Sotheby’s has unveiled to the world another once-in-a-lifetime diamond. The Golden Canary Diamond, weighing a colossal 303.10 carats and Fancy Deep Brownish-Yellow in color. The diamond is one of the largest polished diamonds in the world and the largest flawless or internally flawless diamond ever graded by the Gemological Institute of America.
Only five diamonds have ever been discovered that could match the size of this breathtaking diamond. If you think adding another diamond to that historical list sounds too good to be true, then you would be correct. The Golden Canary Diamond was, in fact, recut from one of those five diamonds with an incredible history.
Formerly weighing just over 407 carats as the famous “Incomparable Diamond,” The Golden Canary has been recut from its original shield shape into a more traditional pear shape and is now deeper in color, brighter in hue, and more classic in profile.
The Golden Canary is set to highlight Sotheby’s Magnificent Jewels auction in New York on December 7, with an estimate in the region of $15 million, and offered without reserve, with bidding starting at just $1.
Quig Bruning, Head of Jewellery for Sotheby’s America’s commented, “We have had an exceptional year of presenting extraordinary colored diamonds at our global Jewellery auctions, as the demand and appetite for these rarities continue to grow. Just two weeks after the record-breaking sale of the Williamson Pink Star for $57.7 million, we are honored to offer the largest polished diamond in present existence to appear at auction. Steeped in history, The Golden Canary is one of the most exquisite diamonds to ever be discovered, not only for its sheer size and intensity in color but for its stunning beauty that is sure to captivate collectors around the world. Sotheby’s is privileged to help write the next chapter for this incomparable, reborn gem.”
The history of this famous diamond began in the 1980s when it was initially found amongst a pile of rubble by a young girl playing in the backyard of her uncle’s house. At the time, miners from the nearby MIBA diamond mine had considered it too bulky to be a diamond and had discarded it. Little did the miners know that rubble turned out to be an 890-carat rough diamond, the fourth largest the world has ever seen. The girl gave the stone to her uncle, who, in turn, sold it to local diamond dealers. Over the next five years, the rough diamond was cut into 15 finished stones. The rough diamond could have been finished into the largest cut diamond in the world but instead was reduced to 407.48 carats to prioritize its color and clarity. The finished product was the third largest cut diamond to exist, The Incomparable Diamond, a Fancy Deep Brownish-Yellow wonder. The shield-shaped step cut, with its unusually shaped facets and small table, preserved much of the shape and bulk of the original rough and was the largest internally flawless or flawless cut diamond ever created and graded by the GIA.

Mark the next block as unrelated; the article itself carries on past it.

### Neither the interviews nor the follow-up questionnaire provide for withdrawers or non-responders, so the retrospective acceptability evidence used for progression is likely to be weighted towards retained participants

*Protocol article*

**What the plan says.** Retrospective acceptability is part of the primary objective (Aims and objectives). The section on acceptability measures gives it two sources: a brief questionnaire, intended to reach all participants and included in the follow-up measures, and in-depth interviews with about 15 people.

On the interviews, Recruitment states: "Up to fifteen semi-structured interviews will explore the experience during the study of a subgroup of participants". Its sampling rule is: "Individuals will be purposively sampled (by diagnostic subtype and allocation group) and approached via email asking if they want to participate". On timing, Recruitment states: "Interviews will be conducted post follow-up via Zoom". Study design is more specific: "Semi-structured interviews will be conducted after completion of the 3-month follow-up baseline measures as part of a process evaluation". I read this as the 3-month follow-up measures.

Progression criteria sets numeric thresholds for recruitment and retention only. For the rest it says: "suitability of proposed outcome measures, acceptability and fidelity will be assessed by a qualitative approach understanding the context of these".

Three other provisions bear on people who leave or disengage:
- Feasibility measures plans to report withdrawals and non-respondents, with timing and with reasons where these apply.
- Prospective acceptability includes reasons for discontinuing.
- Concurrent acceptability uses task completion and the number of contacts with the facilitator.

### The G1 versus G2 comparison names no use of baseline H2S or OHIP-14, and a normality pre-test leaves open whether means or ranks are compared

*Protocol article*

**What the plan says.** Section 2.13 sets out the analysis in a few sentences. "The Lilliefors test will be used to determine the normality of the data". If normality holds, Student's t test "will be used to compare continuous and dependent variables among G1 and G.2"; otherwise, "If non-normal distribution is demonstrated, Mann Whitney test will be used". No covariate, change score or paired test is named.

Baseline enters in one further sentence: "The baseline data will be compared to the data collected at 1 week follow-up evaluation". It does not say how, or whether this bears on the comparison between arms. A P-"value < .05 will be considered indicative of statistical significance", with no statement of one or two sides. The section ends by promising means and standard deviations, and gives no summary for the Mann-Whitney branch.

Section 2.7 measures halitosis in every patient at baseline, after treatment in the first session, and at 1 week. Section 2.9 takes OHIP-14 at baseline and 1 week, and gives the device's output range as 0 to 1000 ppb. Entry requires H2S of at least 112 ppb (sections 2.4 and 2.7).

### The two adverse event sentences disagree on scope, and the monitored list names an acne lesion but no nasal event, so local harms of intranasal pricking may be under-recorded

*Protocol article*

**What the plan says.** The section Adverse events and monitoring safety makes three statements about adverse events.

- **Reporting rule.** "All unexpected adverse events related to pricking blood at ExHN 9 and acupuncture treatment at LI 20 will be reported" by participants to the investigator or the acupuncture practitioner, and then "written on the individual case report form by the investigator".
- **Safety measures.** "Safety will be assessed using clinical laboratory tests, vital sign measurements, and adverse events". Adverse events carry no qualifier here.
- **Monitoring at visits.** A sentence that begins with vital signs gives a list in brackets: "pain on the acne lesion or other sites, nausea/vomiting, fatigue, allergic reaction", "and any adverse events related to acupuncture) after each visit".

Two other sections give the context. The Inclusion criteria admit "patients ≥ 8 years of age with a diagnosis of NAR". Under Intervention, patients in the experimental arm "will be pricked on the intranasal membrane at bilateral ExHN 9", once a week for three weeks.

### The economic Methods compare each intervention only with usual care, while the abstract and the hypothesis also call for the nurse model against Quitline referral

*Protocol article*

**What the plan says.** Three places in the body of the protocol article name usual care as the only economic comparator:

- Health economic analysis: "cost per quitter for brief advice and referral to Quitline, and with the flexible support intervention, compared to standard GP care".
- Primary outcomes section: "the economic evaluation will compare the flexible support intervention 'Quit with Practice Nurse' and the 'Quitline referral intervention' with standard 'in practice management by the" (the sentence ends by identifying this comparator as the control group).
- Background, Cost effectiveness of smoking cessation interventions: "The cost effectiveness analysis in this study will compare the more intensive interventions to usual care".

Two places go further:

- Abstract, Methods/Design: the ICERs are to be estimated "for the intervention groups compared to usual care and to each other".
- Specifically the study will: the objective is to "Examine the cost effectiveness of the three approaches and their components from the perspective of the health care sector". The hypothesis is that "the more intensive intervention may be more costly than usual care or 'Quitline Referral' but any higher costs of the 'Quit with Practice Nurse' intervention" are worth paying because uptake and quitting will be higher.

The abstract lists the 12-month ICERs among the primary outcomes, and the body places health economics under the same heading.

The diamond was first presented to the public in 1984 at the Smithsonian’s National Museum of Natural History, displayed alongside the world’s most legendary diamonds. Since then, it has appeared in numerous museum exhibitions around the world. The Incomparable Diamond has most recently been set in a diamond necklace by Swiss Jeweller , Mouawad, and considered by the Guinness Book of World Records in 2013 to be the most valuable necklace in the World.
The owners of The Incomparable recently made the decision to recut the diamond to maximize the depth of its color, brighten its hue and improve its shape, resulting in the diamond unveiled today, the Golden Canary. Modern technology and cutting techniques made it possible to improve upon the original cut, although losing quite a lot of carat weight.The GIA’s verdict about the stone in its recent monograph is unequivocal: “The recut of the Incomparable to the current 303.10-carat pear modified brilliant is to look at the diamond as new; a re-creation bringing to bear the advances in technology, computer modeling and visual evaluation available today.”
The historic and largest flawless diamond will be showcased on a worldwide tour beginning in Sotheby’s galleries in Dubai. It will then travel to cities including Taipei, Geneva, and Hong Kong before the auction in New York.